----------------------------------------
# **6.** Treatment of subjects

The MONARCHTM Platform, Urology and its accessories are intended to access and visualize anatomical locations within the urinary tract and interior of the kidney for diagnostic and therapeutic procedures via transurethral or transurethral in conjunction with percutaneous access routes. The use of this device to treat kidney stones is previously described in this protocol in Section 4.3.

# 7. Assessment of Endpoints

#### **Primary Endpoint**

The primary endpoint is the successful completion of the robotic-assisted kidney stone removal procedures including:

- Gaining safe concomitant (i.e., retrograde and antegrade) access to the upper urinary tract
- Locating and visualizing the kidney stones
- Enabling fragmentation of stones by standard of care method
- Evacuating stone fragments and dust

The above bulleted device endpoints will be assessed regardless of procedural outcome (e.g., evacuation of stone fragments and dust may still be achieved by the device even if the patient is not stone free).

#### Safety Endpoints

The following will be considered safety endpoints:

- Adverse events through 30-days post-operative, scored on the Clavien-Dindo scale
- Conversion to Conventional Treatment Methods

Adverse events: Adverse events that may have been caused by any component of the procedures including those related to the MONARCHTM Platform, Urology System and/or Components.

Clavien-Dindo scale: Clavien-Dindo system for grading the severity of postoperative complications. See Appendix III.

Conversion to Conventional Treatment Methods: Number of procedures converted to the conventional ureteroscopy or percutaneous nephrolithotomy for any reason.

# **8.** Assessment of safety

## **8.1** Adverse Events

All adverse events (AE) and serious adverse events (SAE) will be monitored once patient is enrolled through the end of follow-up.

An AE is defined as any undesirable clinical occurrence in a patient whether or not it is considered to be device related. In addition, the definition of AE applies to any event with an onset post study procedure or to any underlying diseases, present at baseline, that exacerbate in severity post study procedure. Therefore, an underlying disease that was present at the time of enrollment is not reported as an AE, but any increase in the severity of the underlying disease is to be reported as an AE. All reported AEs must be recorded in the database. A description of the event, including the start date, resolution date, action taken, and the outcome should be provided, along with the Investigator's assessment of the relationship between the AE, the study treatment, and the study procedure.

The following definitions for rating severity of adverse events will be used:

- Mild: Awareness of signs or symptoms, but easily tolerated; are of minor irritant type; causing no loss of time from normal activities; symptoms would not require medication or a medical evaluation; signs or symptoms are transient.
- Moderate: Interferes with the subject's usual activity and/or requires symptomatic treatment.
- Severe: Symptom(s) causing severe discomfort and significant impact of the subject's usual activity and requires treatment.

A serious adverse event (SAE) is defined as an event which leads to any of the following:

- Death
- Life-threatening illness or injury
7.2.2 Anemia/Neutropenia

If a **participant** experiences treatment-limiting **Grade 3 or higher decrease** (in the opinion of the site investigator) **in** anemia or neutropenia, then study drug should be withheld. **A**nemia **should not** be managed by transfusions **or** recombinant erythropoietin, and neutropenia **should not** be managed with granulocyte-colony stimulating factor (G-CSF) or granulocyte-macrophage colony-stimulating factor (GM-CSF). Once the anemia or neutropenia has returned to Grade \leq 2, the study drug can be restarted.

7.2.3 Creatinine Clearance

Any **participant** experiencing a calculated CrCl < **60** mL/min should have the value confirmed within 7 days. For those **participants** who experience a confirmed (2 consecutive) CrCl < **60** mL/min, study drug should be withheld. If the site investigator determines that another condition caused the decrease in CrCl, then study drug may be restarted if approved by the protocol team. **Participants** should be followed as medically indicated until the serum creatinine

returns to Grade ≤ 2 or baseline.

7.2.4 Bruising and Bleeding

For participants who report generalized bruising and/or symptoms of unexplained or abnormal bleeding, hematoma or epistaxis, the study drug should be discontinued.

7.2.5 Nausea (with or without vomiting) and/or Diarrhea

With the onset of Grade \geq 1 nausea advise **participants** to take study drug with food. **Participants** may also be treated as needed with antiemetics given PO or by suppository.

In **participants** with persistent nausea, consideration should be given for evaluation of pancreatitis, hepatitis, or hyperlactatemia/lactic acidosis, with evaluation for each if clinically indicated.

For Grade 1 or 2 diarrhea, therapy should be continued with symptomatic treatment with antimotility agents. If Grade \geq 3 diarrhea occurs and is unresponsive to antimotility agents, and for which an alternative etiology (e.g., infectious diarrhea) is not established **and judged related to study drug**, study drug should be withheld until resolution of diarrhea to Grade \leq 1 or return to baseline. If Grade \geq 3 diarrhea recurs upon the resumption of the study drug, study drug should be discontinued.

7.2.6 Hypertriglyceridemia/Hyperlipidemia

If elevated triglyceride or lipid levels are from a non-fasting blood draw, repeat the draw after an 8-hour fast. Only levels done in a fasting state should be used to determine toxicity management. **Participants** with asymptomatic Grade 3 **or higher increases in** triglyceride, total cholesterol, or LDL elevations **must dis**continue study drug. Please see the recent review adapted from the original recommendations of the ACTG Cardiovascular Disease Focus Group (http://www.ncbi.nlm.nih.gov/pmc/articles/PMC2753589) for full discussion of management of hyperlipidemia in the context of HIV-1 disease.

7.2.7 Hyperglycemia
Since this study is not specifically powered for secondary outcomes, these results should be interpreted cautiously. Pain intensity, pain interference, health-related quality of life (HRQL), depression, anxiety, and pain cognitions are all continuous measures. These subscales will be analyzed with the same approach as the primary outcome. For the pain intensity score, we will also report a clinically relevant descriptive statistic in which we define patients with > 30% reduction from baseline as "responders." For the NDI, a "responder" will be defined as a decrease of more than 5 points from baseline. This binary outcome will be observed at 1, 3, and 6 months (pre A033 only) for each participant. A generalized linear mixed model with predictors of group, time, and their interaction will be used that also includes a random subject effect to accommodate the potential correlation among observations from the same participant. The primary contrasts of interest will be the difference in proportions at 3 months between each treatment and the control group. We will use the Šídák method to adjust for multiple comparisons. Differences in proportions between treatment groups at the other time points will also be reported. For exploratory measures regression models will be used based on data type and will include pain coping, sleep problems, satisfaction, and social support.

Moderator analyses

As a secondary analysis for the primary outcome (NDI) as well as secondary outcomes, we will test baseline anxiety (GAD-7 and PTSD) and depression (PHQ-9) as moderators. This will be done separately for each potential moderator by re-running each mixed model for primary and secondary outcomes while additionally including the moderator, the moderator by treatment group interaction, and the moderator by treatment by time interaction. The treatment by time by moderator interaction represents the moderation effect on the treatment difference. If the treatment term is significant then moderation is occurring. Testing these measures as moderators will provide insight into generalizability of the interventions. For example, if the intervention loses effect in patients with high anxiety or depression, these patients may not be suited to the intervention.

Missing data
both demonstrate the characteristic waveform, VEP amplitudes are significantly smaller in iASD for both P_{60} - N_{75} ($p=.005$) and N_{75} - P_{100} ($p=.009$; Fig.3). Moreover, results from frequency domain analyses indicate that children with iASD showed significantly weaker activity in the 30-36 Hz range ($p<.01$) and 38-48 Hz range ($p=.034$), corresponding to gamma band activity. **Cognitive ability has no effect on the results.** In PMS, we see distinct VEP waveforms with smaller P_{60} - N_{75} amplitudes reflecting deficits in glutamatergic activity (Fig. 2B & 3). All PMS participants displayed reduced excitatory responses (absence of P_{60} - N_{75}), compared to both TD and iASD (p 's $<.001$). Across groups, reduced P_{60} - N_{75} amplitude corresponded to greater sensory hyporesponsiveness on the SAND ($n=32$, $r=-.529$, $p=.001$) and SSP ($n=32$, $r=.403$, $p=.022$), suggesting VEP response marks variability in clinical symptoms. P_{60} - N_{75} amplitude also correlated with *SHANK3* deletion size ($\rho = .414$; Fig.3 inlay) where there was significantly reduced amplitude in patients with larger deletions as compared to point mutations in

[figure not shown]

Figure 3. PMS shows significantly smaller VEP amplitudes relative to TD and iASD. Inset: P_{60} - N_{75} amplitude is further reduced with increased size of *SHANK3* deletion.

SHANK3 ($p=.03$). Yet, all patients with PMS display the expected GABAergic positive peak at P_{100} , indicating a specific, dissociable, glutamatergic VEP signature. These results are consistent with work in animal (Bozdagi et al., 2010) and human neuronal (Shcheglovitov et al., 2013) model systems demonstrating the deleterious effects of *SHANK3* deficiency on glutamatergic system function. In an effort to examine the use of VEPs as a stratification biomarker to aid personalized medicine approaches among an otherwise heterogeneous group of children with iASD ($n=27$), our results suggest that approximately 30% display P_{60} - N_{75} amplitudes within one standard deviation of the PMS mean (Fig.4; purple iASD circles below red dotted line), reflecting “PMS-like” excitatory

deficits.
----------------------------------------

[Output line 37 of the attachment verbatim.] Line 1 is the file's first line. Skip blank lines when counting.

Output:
With the onset of Grade \geq 1 nausea advise **participants** to take study drug with food. **Participants** may also be treated as needed with antiemetics given PO or by suppository.